New words – 15 July 2019

Kenneth_Keifer / iStock / Getty Images Plus

agritecture noun [U]
UK /ˈæg.riˌtek.tʃəʳ/ US /ˈæg.rə.tek.tʃɚ/
the art and practice of designing and making buildings that are inspired by farm buildings, or this architectural style

Architects are not only converting period barns; they are being asked to design contemporary homes that echo grain silos and storage units clad in undulating tin. The rise of agritecture can be attributed to a rebellion against showy homes. While much of the architecture world wants to go bigger, shinier and more tricksy, some practices are heading in the other direction, where restraint and modesty lead to a home blending in with its location.
[The Times, 6 April 2018]

landscraper noun [C]
UK /ˈlændˌskreɪ.pəʳ/ US /ˈlændˌskreɪ.pɚ/
a very large building that takes up a lot of space on the land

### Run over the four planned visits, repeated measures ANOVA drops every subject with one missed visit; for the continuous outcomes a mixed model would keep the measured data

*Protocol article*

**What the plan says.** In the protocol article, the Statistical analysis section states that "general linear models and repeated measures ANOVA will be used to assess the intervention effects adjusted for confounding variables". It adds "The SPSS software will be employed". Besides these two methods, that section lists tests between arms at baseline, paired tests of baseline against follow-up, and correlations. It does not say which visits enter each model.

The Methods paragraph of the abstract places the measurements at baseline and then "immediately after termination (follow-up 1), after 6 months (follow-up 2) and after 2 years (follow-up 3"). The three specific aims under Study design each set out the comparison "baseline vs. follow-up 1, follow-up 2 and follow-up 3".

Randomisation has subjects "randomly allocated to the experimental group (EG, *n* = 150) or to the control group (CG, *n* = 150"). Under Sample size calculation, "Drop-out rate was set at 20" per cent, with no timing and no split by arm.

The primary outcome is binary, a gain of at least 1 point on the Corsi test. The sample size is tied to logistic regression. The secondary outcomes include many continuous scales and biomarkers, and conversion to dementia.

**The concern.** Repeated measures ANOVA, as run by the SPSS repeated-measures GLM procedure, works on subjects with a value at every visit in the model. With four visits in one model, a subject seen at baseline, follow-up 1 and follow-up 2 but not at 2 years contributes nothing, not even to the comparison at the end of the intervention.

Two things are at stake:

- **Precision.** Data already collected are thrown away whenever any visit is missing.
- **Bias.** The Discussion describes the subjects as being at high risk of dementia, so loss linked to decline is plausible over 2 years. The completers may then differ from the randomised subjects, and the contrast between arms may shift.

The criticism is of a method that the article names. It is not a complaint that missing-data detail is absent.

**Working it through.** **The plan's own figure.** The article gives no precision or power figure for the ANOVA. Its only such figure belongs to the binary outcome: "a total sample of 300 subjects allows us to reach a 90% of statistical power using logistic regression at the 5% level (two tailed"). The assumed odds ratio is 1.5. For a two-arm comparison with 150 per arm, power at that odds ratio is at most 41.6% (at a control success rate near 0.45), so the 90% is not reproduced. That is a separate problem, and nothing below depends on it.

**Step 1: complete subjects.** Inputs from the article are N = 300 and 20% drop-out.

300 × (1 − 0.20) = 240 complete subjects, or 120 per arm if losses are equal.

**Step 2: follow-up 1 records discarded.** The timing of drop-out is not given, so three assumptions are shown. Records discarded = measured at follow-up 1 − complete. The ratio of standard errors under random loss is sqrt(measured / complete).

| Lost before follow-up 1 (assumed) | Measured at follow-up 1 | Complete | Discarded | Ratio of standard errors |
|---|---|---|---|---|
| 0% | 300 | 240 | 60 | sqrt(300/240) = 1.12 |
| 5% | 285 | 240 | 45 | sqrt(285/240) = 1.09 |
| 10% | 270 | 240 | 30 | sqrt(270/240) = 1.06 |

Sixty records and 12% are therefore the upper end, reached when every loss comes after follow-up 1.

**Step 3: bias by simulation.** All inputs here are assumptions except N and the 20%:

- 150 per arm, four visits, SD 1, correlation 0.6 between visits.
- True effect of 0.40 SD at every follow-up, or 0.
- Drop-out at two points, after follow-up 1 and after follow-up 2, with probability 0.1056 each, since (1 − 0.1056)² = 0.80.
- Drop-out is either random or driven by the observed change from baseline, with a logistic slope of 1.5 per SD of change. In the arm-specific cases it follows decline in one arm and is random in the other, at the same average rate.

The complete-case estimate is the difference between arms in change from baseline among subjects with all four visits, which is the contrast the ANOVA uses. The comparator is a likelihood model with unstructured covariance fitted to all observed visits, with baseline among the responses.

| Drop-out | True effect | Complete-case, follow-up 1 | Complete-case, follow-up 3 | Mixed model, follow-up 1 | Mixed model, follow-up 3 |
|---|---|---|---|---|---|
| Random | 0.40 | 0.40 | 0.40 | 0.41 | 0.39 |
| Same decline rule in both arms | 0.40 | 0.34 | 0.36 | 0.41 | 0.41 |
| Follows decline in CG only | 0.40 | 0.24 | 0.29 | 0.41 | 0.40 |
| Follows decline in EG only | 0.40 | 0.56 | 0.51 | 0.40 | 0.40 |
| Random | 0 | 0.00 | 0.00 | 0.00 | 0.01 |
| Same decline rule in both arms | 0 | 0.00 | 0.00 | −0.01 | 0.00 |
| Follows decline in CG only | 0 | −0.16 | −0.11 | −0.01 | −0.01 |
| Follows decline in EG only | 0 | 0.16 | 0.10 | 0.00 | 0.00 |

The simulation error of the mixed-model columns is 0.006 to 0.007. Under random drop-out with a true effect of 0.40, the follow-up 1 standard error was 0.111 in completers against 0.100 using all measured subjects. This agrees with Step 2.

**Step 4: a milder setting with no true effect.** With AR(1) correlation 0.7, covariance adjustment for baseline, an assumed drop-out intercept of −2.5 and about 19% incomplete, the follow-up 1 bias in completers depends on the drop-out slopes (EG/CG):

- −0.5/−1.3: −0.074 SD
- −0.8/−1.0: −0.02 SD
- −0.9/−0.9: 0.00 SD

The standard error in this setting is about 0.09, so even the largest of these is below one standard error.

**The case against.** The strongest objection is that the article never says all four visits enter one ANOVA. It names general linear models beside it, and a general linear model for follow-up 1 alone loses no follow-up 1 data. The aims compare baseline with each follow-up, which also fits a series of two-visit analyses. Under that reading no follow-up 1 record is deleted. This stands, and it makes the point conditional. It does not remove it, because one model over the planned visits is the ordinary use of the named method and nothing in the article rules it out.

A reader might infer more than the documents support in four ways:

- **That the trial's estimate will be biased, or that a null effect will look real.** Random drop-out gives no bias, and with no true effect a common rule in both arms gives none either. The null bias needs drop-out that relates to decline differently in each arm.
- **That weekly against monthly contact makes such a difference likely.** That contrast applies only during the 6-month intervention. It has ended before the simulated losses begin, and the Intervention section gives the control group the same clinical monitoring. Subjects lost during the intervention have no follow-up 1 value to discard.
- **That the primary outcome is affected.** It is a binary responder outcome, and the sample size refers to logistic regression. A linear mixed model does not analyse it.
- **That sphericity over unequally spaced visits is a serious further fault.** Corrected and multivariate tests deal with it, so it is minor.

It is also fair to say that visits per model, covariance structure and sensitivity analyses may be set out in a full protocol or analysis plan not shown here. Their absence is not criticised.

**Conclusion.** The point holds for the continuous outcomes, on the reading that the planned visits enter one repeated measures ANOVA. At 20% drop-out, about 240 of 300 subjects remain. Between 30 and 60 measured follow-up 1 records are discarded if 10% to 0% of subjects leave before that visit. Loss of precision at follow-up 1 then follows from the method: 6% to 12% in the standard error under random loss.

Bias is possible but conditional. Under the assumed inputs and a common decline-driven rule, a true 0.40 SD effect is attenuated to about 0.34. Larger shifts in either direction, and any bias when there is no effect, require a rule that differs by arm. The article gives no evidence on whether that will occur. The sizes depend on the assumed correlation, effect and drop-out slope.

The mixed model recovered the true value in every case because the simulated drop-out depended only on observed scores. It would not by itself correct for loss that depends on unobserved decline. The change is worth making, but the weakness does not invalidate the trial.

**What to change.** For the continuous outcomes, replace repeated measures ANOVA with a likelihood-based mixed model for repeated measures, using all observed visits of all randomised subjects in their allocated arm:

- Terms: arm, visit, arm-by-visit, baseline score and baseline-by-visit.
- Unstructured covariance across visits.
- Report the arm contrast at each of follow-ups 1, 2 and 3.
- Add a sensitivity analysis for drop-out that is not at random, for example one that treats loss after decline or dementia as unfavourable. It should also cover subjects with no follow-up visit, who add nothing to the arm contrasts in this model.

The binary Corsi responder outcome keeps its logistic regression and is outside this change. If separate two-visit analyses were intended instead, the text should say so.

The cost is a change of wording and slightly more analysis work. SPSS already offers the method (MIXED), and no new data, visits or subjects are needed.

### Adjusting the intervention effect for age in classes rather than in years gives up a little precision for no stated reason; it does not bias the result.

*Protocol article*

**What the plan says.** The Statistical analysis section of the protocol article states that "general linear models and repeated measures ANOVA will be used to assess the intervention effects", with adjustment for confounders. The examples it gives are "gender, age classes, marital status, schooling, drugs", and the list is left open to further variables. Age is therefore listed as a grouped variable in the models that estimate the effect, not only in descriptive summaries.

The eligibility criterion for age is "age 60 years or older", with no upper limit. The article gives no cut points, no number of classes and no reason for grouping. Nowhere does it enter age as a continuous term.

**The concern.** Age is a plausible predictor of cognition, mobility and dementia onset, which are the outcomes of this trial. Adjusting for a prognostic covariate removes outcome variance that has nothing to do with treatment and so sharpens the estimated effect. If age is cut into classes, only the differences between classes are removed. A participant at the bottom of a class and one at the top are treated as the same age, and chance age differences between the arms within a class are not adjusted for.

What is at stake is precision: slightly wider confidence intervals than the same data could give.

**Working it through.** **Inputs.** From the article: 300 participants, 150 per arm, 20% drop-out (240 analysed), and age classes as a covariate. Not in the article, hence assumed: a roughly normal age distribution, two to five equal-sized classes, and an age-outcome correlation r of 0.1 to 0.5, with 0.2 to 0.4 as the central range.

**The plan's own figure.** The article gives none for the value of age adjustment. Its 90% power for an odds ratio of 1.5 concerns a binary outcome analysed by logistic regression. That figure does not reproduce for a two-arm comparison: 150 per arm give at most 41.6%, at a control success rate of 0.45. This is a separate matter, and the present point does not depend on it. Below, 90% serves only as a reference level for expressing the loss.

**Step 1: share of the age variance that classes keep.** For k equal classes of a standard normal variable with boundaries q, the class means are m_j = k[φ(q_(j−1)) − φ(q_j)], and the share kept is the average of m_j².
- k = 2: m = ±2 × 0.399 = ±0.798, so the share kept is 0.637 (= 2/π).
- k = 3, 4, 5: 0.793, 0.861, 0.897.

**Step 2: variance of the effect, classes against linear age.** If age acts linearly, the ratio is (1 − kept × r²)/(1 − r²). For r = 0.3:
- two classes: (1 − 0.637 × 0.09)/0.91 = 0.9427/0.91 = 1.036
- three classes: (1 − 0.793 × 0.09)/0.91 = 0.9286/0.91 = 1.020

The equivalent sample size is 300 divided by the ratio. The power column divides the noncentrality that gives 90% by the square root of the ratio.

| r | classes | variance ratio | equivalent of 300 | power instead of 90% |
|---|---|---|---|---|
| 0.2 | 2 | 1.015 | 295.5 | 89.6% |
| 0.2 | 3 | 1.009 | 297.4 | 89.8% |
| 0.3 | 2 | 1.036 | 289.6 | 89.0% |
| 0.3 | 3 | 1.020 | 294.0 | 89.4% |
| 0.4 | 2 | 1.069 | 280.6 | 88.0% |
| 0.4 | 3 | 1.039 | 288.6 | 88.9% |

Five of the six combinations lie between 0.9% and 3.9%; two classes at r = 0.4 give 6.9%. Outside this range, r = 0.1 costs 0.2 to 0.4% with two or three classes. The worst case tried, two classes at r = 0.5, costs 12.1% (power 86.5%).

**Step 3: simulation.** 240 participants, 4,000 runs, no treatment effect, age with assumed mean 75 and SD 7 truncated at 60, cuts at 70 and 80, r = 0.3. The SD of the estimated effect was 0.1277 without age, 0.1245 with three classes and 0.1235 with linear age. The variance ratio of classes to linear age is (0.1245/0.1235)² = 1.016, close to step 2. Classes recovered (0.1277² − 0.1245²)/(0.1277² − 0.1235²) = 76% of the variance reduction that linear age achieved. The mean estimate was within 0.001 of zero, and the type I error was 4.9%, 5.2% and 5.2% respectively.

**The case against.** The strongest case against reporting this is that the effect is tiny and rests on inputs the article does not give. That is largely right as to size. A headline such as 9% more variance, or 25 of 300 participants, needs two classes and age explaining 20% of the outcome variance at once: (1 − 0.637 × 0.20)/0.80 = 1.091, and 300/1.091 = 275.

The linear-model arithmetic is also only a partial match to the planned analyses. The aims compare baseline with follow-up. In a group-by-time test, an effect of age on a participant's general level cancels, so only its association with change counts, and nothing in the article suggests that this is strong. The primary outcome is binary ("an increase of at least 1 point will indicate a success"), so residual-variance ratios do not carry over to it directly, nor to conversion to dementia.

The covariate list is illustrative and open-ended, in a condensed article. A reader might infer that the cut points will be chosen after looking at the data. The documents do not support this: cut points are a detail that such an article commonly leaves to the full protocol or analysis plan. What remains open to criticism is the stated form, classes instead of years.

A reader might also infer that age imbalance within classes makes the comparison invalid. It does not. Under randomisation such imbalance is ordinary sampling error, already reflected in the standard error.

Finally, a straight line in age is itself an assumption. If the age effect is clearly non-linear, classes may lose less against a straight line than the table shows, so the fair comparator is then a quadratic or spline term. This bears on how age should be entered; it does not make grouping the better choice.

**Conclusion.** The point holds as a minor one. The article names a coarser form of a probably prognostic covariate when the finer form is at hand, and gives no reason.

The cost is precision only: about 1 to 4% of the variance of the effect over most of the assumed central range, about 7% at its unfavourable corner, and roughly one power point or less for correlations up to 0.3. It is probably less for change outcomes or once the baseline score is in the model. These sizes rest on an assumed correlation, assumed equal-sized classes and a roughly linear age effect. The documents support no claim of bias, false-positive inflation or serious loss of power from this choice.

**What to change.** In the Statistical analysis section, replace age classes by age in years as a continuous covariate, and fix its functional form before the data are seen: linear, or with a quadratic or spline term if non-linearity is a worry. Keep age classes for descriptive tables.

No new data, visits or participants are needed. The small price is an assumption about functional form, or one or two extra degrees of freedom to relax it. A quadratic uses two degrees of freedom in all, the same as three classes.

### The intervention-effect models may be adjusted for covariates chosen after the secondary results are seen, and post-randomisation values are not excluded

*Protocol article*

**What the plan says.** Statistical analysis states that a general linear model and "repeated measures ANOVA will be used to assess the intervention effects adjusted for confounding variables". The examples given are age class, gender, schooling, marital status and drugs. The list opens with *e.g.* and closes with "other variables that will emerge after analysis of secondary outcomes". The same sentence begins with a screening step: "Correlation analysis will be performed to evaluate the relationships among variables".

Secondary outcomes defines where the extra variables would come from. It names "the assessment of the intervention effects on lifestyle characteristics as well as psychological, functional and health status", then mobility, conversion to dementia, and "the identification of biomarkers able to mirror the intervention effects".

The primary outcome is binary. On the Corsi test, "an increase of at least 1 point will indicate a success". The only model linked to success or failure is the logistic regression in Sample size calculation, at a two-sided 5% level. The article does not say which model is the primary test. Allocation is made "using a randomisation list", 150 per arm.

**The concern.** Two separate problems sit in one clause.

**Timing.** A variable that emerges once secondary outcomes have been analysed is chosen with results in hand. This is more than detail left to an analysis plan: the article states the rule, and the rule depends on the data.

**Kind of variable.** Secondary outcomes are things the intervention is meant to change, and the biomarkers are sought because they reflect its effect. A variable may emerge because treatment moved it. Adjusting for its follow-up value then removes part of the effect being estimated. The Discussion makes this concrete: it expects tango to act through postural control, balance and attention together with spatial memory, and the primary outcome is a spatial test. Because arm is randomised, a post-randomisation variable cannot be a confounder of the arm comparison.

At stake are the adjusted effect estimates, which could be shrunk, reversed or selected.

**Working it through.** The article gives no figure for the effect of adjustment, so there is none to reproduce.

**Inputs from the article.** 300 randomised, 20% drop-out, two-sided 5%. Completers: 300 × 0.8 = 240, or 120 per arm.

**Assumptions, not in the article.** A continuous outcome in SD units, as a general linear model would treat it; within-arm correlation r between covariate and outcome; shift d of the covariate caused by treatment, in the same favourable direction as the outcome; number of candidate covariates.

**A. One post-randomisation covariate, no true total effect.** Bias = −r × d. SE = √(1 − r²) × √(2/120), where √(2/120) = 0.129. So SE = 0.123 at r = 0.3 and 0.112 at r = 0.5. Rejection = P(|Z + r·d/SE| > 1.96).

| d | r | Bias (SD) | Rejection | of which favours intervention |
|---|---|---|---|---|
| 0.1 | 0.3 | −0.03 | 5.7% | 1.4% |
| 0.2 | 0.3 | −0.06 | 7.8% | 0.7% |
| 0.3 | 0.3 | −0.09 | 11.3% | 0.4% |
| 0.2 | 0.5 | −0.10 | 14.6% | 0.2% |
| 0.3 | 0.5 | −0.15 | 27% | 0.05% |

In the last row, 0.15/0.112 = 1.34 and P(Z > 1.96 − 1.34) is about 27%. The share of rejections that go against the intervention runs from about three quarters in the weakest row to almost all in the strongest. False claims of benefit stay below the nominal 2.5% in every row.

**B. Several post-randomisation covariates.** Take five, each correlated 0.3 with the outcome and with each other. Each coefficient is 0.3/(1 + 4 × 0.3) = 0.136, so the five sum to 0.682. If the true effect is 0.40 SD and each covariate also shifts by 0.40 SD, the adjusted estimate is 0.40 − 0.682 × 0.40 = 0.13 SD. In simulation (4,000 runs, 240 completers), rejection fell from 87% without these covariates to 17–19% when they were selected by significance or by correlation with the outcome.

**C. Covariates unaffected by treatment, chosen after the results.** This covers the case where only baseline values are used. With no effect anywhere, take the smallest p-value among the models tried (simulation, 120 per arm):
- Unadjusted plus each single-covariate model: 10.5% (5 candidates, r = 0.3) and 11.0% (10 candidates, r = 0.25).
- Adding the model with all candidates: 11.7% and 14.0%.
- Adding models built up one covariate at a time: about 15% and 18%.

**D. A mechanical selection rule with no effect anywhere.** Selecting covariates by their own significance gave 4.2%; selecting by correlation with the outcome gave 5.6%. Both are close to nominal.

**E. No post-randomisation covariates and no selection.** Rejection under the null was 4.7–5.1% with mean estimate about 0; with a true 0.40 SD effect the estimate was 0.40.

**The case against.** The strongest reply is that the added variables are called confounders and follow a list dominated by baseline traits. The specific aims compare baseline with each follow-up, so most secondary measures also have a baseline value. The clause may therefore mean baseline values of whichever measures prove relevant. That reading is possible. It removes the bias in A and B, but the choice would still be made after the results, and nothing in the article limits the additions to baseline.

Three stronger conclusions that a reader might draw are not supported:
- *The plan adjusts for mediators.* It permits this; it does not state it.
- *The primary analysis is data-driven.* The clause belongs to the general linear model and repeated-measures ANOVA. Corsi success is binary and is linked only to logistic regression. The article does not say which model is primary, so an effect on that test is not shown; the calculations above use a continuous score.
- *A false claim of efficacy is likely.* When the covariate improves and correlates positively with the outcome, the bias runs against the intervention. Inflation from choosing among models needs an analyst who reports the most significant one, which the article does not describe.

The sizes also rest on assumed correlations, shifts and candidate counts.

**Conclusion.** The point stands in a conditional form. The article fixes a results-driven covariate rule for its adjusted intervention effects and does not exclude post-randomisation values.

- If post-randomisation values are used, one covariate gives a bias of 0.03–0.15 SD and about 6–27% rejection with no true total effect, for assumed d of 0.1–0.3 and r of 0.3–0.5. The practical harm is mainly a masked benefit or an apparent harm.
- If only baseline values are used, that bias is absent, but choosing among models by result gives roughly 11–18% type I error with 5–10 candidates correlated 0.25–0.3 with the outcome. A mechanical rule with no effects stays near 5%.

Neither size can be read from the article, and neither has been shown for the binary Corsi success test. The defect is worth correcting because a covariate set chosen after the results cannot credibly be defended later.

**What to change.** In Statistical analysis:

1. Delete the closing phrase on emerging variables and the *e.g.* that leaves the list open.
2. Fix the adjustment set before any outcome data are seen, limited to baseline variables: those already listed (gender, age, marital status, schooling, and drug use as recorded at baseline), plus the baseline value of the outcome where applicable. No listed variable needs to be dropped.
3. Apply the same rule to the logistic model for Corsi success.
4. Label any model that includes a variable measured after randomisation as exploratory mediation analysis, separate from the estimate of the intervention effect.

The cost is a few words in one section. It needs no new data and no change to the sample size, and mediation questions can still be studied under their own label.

KONE Corporation, a global leader in the elevator and escalator industry, has won an order to equip Google’s new UK headquarters building, KGX1. The 11-story-tall and 312-meter-long “landscraper” will run parallel to the platforms of London’s King’s Cross railway station in England and will sit at the heart of a campus for 7,000 Google employees.
[news.cision.com, 6 March 2019]

superblock noun [C]
UK /ˈsuː.pə.blɒk/ US /ˈsuː.pɚ.blɑːk/
a space in a city made up of several blocks, where only local traffic is permitted and the needs of the people who live there are given priority

On Barcelona’s superblocks, local access for motor vehicles is still permitted, but through traffic is not. The streets are designed to make drivers feel like they are visitors, with narrow rights-of-way for cars. Almost all car traffic is local residents or people with personal business on the block. Without dangerous car traffic overrunning the streets, generating noise and pollution, superblocks are full of life.
[vimeo.com, 3 August 2018]

About new words

2 thoughts on “New words – 15 July 2019

  1. Robert F. Richter

    Please insert – after the defined word – a colon or other punctuation that separates it from words like “noun,” “verb,” adjective,” etc.

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